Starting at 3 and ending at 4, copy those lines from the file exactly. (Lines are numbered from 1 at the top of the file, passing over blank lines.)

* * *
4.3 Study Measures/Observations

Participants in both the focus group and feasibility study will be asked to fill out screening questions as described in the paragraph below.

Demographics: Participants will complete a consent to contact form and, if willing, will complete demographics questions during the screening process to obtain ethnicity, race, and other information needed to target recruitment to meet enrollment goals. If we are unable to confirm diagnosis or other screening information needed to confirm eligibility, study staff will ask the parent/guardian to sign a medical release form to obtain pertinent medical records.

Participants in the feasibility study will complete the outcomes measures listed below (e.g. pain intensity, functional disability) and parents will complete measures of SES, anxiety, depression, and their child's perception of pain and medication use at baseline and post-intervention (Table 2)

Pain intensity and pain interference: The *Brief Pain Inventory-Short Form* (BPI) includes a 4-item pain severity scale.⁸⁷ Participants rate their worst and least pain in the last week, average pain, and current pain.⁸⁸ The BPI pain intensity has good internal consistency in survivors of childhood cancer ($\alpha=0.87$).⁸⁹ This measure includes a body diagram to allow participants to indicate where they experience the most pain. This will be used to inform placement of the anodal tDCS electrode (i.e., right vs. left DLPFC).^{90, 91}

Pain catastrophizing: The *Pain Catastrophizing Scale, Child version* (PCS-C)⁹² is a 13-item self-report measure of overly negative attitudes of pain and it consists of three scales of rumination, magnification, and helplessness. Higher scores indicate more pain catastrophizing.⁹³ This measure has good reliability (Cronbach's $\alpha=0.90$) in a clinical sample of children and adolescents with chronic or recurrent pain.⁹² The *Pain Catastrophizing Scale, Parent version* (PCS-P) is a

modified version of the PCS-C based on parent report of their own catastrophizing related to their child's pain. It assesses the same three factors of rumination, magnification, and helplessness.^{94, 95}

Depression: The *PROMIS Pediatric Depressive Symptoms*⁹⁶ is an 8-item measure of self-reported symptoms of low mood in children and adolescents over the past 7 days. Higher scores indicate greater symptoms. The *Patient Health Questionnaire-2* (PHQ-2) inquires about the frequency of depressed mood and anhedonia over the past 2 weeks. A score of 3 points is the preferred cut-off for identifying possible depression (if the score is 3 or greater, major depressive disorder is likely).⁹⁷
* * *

Demographics: Participants will complete a consent to contact form and, if willing, will complete demographics questions during the screening process to obtain ethnicity, race, and other information needed to target recruitment to meet enrollment goals. If we are unable to confirm diagnosis or other screening information needed to confirm eligibility, study staff will ask the parent/guardian to sign a medical release form to obtain pertinent medical records.

Participants in the feasibility study will complete the outcomes measures listed below (e.g. pain intensity, functional disability) and parents will complete measures of SES, anxiety, depression, and their child's perception of pain and medication use at baseline and post-intervention (Table 2)